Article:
Dog Lovers! Here's one for you: AMERICAN KENNEL CLUB FICTION WRITING CONTEST  NO ENTRY FEE. Submit one short story, maximum 2,000 words. Entries can be on any subject, but must feature a dog. (But it can't talk) Prizes $500, $240, $100. Deadline January 31, 2014. 

CRAZYHORSE PRIZES IN FICTION, NONFICTION, POETRY $20 fee (includes subscription). This is a biggie, well worth the fee. This venerable literary magazine has published the likes of John Updike, Raymond Carver and Billy Collins. Winners in each category receive $2,000 and publication. Submit up to 25 pages of prose or three poems. All entries considered for publication. Submissions accepted in the month of January 2014 only.

 $10 ENTRY FEE. Submit 2,000 words or fewer on the theme of "Food Stories". In addition to a $200 prize, the first place winner's story will be considered for print publication in the Bethlehem Writers Group's next anthology or as a featured story in Bethlehem Writers Roundtable. Their last anthology won Indie Book Awards for Best Anthology and Best Short Fiction. Second place will receive $100 + publication in the BWG Writers Roundtable. Deadline January 15th, 2014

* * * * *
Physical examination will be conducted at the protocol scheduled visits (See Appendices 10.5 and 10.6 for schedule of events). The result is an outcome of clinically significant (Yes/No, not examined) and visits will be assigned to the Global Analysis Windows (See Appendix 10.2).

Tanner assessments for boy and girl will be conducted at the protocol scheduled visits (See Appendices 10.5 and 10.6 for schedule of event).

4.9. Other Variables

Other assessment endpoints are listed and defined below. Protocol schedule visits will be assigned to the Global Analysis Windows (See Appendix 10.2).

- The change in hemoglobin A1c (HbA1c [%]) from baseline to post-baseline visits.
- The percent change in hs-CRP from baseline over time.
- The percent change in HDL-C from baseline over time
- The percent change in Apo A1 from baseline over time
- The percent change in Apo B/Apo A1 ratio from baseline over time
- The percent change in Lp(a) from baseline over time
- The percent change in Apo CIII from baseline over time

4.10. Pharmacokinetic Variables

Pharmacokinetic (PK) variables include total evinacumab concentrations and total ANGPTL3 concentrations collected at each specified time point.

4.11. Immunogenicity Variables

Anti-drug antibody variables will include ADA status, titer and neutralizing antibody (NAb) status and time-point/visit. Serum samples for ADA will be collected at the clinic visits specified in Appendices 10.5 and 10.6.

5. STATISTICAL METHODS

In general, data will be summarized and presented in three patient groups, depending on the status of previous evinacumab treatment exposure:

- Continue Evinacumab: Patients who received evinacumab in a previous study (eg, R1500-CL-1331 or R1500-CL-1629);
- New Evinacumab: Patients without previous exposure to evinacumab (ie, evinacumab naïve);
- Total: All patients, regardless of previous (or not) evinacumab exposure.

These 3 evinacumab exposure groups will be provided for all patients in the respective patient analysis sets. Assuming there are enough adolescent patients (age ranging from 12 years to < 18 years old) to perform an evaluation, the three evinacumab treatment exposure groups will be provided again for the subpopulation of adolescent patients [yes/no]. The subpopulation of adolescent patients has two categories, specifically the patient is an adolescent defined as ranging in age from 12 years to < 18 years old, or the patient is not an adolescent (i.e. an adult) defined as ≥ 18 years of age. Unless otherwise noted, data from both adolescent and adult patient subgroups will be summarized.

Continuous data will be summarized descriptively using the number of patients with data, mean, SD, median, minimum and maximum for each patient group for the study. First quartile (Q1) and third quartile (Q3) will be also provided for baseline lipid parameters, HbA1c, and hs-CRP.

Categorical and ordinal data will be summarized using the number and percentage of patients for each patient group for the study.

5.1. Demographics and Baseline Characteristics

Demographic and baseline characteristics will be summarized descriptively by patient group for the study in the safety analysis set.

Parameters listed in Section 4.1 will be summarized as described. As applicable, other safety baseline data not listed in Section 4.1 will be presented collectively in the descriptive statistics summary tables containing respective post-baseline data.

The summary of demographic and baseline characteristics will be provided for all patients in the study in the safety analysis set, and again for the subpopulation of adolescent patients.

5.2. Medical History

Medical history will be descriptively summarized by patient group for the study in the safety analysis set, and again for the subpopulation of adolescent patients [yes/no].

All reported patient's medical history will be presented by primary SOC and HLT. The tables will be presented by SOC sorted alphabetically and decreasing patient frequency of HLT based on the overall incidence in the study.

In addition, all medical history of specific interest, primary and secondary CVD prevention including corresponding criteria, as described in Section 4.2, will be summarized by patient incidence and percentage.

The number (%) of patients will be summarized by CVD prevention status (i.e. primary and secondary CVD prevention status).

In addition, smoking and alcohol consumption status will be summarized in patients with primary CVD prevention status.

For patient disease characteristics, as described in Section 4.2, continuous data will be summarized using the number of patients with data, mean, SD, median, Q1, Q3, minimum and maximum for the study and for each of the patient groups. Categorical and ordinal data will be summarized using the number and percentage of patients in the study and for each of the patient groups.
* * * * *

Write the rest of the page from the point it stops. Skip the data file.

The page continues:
GINOSKO LITERARY JOURNAL FLASH FICTION CONTEST: $250 Award, $5 entry fee, Submit up to 2 pieces, 800 words maximum each piece. Deadline March 1, 2014.

AARP/HuffPo Memoir contest for Boomers! You must have been born before 1964 to enter. The winner will get a $5,000 prize will be excerpted in AARP The Magazine and featured on The Huffington Post’s website. In addition, Simon & Schuster will consider publishing the work.  Finalists from this round are invited to submit their complete memoir by June 15th. The books should run between 20,000 to 50,000 words. The first 5,000 words of the memoir is due February 15, 2014.